Today it’s possible to get data on the microbes that live in our gut using personal genomics. We’ll lead a breakout workshop on understanding and hacking our microbiome.
THE QUANTIFIED SELF AT WORK – Joost Plattel, Phoebe Moore
More than 13 million wearable fitness tracking devices will be incorporated into employee wellbeing and wellness programs 2014-19. We will discuss how self-tracking and monitoring are used in working spaces whether traditional or freelance. What are the advantages/disadvantages of quantifying the self at work?
AGGREGATING MULTIPLE DATA SOURCES FOR SELF-KNOWLEDGE – Anne Wright, Randy Sargent
We’ve been working on aggregating, visualizing, and analyzing data for personal benefit, using multiple self-tracking sources. We’ll share our methods, and invite you to comment, ask questions, or share your own.
SEX, SEXUAL HEALTH & QUANTIFIED SELF – Ilyse Magy
Cycles, lovers, positions, kinks, symptoms, stats, safety: how can tracking sexual activity benefit our experiences? We’ll talk about what tools you’re using but mostly dream up the tools we would want to use. This is a sex-positive, feminist, inclusive space open to all gender identities.
QSXX: WOMEN-SPECIFIC QS CONVERSATIONS – Amelia Greenhall, Maggie Delano
Women-centered QS meetups in SF, Boston, and NYC have created space for important conversations. Nicknamed “QSXX” (though not all women have two X chromosomes), this breakout session is specifically for people who identify as a woman to talk about QS experiences.
THINKING THROUGH DATA ACCESS AND PRIVACY – Kendra Albert
How do you view third-party access to your data: either by governments, advertisers, or corporations? Are certain types of data okay to share but others make us feel icky? We’ll focus not just on privacy “in general” but on specific types of circumstances in which data might be shared, trying to draw lines between types of data and uses.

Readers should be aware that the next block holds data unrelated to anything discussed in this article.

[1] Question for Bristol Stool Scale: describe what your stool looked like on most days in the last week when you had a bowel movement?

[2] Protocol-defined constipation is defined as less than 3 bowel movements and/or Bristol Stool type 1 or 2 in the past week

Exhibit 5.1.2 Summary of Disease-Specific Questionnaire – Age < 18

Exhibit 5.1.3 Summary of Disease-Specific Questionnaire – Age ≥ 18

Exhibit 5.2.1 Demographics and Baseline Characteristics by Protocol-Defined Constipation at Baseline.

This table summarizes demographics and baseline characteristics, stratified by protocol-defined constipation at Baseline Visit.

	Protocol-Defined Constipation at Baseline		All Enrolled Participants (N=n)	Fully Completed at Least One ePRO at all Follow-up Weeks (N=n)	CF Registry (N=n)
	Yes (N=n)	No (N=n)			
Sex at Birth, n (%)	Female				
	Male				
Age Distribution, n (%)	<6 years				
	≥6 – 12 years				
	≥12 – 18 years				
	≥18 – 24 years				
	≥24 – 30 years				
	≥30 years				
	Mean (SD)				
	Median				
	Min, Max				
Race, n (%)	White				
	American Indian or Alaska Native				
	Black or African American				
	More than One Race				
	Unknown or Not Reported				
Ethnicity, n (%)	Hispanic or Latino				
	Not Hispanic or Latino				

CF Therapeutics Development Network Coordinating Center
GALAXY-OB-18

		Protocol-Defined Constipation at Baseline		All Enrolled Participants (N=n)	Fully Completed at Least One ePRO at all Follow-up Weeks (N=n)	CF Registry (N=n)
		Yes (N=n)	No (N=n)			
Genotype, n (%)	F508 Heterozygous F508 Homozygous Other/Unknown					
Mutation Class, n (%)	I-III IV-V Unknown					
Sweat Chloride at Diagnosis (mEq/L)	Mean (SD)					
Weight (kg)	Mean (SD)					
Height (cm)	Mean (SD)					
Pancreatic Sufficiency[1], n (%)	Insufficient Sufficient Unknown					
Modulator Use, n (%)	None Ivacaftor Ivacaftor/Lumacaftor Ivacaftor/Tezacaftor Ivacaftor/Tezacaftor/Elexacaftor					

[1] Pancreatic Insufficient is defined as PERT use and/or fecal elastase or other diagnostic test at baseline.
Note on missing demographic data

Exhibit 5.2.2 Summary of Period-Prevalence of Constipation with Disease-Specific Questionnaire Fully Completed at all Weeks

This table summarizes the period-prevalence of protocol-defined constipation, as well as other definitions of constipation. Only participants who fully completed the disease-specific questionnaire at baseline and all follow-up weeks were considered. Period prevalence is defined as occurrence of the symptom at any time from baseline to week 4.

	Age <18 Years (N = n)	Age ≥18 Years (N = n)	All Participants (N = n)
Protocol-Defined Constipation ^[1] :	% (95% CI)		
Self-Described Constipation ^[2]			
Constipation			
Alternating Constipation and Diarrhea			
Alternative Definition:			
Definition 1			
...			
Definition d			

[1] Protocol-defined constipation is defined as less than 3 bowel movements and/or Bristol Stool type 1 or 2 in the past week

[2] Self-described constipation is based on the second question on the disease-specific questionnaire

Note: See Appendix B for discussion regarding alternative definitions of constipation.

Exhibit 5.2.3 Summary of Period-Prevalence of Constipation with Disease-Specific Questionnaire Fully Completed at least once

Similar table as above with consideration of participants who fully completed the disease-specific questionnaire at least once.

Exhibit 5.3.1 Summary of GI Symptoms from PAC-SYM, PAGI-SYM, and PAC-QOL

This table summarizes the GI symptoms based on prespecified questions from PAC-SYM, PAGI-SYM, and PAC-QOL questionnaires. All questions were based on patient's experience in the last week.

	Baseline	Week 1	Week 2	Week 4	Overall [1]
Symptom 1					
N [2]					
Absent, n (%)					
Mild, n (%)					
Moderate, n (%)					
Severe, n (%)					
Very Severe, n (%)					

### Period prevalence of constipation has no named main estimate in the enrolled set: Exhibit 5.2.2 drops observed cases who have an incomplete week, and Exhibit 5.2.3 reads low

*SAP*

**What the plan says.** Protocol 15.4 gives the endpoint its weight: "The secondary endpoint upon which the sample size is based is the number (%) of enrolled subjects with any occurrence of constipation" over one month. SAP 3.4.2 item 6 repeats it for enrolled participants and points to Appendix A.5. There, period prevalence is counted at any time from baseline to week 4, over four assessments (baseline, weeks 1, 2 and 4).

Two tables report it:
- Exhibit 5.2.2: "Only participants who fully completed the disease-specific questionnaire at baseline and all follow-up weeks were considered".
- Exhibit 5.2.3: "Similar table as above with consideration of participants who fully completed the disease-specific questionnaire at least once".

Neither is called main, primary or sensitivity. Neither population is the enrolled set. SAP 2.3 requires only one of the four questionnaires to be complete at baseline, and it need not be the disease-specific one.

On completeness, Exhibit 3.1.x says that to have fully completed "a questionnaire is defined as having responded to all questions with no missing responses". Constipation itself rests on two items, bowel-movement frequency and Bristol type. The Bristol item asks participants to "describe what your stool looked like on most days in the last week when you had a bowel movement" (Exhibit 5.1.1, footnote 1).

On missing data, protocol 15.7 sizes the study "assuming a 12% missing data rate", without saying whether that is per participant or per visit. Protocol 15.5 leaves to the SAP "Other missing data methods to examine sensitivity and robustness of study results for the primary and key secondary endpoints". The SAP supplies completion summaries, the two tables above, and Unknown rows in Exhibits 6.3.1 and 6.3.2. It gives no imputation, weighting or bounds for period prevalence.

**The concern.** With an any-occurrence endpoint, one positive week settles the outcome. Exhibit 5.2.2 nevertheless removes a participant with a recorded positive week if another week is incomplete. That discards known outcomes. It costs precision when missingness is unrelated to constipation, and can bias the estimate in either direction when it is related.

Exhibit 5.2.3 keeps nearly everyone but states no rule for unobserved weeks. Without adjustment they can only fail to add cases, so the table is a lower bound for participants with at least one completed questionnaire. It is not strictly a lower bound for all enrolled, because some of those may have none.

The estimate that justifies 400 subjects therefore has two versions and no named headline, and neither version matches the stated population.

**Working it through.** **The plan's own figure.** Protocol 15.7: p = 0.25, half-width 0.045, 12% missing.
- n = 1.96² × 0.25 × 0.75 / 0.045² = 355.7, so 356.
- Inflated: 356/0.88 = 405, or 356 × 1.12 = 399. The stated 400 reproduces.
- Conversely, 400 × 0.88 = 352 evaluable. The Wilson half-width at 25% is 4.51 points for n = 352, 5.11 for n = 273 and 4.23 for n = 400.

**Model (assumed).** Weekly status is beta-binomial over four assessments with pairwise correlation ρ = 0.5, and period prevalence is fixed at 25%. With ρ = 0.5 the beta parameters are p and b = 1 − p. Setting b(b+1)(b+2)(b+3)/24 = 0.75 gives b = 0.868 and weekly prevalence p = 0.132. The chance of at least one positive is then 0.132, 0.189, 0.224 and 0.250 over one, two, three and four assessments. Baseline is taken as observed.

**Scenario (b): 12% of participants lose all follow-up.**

WHAT IS THE SELF IN QUANTIFIED SELF? – Natasha Schull
How do digital tracking technologies engender new modes of introspection, understanding, and self-governance?
Lunchtime Ignite Talks
THE DIGITAL HEALTH COACH – Glennis Coursey
You might have everything you need to be healthy – wearables, health apps, a wireless scale. But without the motivation and support to actually get healthy, change can be hard. That’s where digital health coaches come in. Glennis shares what she’s learned building digital health coaching programs at Sessions and MyFitnessPal.
FIGHTING PARKINSON’S DISEASE WITH DATA: ROUND THREE – Kevin Krejci
Round three in the proverbial boxing ring between Kevin and Mr. Parkinson, as he updates us on his progress tracking multiples symptoms and therapies with multiple gadgets to slow the progression of this progressive neurodegenerative disorder. Sleep and biome discoveries highlighted in this round…
A QUEST FOR HIGH FIDELITY ACTIVITY TRACKING – Jamie Williams
Jamie will show us how he is building tools to capture a timeline of his daily activities and explore his habits through data visualization.
AM I BEING INTENTIONAL? – Beau Gunderson
The challenges of tracking (and defining) intentionality.
WHY I WEIGHED MY WHISKERS – Jon Cousins
When I was diagnosed with bipolar affective disorder, I noticed that my libido seemed to, er, rise and fall as my mood changed. Could this be due to a variation in testosterone? And might the rate of growth of my beard be one way of measuring this? I borrowed accurate laboratory scales and started daily mood tracking and whisker-weighing.
YOU HAVE NO IDEA WHAT YOU’RE DOING – Cara Mae Cirignano